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Old 05-09-21, 10:46 PM
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Only thing I've found that helps a bit here with our roller coaster terrain is riding into the wind as much as possible. It's the only thing I've found that feels pretty close to continuous climbing. There are a few segments of 1-3 miles of mostly inclined (averaging 1%-4%) undulating terrain, and tackling those into a headwind is about as good as it gets here. Fortunately we have those kinds of segments facing every compass direction, so I'll plan my route according to the prevailing wind.

We have a few short, steep double-digit climbs, but doing hill repeats makes for an interval session, not continuous climbing.

Resistance settings and using the tilt platform doodad on my indoor trainer doesn't really feel like climbing. Maybe newer, more sophisticated trainers are better, I dunno. My older Cycleops trainer just feels like a trainer, not like riding outdoors on any terrain.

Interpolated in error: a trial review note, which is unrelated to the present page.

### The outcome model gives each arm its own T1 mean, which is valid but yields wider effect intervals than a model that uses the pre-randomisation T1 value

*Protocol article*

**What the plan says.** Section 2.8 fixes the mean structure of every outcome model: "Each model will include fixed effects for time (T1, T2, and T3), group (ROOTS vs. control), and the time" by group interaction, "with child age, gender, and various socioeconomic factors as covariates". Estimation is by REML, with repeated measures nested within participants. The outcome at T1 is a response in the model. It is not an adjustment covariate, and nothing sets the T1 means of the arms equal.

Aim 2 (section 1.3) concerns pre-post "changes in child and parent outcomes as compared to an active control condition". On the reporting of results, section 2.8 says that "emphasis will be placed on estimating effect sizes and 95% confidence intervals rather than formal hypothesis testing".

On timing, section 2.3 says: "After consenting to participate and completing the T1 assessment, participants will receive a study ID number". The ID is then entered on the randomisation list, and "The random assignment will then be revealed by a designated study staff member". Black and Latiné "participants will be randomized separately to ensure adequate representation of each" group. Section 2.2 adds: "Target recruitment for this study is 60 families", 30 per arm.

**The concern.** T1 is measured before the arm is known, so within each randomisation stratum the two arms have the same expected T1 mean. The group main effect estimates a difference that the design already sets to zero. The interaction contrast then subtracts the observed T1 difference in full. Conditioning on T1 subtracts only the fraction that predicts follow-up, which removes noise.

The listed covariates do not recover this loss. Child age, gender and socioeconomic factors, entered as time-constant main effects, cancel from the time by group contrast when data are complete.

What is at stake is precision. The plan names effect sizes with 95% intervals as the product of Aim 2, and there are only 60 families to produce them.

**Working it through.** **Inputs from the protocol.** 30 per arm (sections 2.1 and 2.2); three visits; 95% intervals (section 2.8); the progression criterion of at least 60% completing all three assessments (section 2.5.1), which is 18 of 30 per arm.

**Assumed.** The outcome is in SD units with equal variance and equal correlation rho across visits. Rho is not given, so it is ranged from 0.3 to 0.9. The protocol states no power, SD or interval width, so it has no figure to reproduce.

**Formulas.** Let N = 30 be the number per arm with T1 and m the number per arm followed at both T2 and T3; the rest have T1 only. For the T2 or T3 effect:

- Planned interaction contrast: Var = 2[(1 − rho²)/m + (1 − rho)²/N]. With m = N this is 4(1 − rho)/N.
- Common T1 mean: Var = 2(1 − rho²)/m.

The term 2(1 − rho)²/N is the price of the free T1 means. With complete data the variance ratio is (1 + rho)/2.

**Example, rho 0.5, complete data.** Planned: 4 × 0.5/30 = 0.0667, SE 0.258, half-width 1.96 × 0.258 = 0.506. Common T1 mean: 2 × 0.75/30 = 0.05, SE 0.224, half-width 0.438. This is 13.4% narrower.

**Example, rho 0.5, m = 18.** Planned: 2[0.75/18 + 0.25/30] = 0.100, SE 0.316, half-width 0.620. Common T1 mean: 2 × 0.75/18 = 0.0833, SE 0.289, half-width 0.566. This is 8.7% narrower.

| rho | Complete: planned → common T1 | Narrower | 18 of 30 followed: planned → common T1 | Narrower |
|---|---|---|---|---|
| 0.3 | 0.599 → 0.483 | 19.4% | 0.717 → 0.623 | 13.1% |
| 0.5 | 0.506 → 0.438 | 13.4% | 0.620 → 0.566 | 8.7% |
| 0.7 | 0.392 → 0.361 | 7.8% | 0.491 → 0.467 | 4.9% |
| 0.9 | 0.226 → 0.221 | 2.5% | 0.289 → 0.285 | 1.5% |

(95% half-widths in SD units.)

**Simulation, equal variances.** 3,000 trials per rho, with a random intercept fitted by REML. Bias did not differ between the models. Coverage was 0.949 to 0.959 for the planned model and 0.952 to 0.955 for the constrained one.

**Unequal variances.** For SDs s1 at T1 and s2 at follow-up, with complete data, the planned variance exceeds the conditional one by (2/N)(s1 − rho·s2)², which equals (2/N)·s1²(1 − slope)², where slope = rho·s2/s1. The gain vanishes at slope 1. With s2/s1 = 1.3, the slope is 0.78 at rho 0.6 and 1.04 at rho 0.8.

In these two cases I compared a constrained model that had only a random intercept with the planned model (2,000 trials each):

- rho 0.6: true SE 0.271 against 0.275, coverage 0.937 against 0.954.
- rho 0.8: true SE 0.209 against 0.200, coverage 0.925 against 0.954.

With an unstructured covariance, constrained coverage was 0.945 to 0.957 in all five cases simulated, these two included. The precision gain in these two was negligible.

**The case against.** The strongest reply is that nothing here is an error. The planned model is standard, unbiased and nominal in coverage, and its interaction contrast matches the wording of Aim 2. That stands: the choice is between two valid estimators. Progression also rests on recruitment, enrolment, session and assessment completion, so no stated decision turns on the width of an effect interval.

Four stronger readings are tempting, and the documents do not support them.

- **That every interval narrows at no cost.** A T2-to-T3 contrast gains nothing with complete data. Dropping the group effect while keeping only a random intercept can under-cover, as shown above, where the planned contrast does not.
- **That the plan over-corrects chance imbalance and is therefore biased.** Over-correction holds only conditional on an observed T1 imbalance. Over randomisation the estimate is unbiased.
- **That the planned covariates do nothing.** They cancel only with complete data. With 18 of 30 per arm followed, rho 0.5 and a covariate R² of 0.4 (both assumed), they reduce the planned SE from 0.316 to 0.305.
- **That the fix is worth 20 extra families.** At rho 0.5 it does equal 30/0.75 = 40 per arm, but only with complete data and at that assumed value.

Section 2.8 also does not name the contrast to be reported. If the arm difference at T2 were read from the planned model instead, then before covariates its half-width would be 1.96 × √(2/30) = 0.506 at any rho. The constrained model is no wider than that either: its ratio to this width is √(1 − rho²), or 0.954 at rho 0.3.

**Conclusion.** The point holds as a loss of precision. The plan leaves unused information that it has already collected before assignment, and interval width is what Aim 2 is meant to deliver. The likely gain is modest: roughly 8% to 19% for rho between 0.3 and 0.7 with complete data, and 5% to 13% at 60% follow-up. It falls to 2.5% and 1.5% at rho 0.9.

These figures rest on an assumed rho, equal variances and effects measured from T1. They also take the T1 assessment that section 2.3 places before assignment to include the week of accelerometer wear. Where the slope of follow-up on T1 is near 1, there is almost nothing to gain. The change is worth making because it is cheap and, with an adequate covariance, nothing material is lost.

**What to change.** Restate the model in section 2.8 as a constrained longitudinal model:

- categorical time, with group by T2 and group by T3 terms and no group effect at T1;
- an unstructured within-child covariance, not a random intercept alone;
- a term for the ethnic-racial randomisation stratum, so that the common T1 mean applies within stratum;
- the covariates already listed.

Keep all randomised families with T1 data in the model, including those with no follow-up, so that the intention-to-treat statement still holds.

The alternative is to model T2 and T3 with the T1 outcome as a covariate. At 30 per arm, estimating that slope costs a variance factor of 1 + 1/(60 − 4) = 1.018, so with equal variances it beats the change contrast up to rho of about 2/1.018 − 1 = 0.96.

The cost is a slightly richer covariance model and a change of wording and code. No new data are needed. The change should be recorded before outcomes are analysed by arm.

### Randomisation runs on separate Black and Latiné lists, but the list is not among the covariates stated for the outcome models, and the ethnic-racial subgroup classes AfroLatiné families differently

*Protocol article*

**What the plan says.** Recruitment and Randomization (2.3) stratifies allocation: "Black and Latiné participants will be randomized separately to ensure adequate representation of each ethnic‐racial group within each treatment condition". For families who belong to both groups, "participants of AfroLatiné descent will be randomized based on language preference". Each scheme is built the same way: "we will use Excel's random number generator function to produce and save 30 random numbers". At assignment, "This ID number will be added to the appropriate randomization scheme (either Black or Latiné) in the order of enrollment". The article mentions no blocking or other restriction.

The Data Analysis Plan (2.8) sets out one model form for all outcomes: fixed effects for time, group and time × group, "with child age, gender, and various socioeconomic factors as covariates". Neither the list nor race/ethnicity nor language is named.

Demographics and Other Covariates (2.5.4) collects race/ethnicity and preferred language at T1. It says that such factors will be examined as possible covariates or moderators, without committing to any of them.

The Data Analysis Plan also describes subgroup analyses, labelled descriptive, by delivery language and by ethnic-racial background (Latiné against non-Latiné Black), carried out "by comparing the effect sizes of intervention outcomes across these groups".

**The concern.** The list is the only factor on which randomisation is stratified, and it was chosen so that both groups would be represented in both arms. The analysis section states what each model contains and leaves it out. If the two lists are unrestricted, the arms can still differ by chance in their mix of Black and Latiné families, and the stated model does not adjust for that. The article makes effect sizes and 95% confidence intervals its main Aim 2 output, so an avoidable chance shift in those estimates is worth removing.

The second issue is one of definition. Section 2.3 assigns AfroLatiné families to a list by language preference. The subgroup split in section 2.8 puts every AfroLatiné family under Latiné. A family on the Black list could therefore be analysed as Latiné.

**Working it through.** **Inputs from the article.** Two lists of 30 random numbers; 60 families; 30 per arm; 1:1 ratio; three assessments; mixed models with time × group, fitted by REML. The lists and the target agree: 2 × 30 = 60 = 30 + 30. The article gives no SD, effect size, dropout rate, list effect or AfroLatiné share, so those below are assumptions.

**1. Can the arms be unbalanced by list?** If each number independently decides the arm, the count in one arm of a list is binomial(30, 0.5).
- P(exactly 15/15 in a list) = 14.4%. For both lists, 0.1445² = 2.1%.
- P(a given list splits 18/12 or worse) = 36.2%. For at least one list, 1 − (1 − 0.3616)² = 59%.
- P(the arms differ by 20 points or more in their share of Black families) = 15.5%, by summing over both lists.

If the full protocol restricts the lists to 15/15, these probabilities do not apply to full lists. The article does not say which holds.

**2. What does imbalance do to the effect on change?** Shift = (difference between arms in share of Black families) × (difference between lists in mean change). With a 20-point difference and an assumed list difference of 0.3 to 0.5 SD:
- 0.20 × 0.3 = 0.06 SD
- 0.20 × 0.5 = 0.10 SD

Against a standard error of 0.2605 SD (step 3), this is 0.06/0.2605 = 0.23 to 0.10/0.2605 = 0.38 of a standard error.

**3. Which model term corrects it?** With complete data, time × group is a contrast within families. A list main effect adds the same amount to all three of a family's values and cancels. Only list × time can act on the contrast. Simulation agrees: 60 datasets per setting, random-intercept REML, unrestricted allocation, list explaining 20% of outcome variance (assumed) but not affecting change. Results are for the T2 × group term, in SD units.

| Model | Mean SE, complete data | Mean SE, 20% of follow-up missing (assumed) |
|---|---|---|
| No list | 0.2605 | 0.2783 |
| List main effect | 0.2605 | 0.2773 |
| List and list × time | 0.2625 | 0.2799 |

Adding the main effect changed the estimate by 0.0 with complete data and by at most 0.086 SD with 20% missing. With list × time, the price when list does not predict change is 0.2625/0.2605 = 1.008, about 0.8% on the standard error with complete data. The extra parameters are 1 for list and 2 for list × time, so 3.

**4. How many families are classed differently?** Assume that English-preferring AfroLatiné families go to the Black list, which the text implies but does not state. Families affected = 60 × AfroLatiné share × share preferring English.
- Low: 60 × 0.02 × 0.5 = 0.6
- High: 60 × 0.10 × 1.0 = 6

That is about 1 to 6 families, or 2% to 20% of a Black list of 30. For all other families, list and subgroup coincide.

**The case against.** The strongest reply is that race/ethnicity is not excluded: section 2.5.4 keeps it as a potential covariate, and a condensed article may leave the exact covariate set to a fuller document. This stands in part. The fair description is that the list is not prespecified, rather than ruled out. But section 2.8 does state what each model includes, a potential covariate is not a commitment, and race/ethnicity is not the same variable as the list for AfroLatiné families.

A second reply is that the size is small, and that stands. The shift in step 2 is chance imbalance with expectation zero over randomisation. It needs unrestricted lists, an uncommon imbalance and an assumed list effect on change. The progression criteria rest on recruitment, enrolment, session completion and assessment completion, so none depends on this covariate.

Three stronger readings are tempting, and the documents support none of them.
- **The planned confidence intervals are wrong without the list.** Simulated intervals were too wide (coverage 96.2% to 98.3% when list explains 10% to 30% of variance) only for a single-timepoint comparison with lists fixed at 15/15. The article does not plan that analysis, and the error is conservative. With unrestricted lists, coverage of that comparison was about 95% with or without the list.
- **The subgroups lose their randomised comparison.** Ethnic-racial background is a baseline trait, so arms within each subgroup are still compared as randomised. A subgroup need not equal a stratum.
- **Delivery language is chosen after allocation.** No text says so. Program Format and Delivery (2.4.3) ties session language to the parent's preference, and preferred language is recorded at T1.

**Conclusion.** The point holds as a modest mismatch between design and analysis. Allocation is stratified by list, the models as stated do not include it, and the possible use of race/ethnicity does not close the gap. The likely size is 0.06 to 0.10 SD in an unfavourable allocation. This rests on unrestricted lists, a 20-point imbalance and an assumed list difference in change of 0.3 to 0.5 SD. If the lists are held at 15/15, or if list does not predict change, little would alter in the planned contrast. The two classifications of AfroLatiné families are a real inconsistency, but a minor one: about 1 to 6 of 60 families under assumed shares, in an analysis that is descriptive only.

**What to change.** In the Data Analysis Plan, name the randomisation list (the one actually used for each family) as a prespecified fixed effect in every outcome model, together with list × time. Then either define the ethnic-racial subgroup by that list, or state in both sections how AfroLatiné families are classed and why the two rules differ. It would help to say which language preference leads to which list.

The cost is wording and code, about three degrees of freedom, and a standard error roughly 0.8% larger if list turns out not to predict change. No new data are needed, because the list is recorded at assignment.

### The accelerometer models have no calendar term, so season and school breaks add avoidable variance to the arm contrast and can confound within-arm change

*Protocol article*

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Old 05-09-21, 11:18 PM
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Originally Posted by asgelle View Post
Interesting. What is your basis for recommending this to someone not yourself?
I've actually tried both but settled with indoor trainer.

Training outdoors in the flats is too impractical me as I'm right in the middle of a crowded city. I had to commute 1 hr back and forth to get to that long uninterrupted flat road. Not good for daily training when you still have to work two jobs for a living.

I've tried a couple times, really great for climbing training but wasting time on the commute is not cool so had to revert to indoor training instead.
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Old 05-10-21, 06:48 AM
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Originally Posted by cubewheels View Post
I've actually tried both ...
The question wasn't what worked for you, or what you were forced to do by your circumstances, but why you would recommend that routine for someone else. It's one thing to say, "Here's what I did and how it worked," but quite another to say "here's what you should be doing."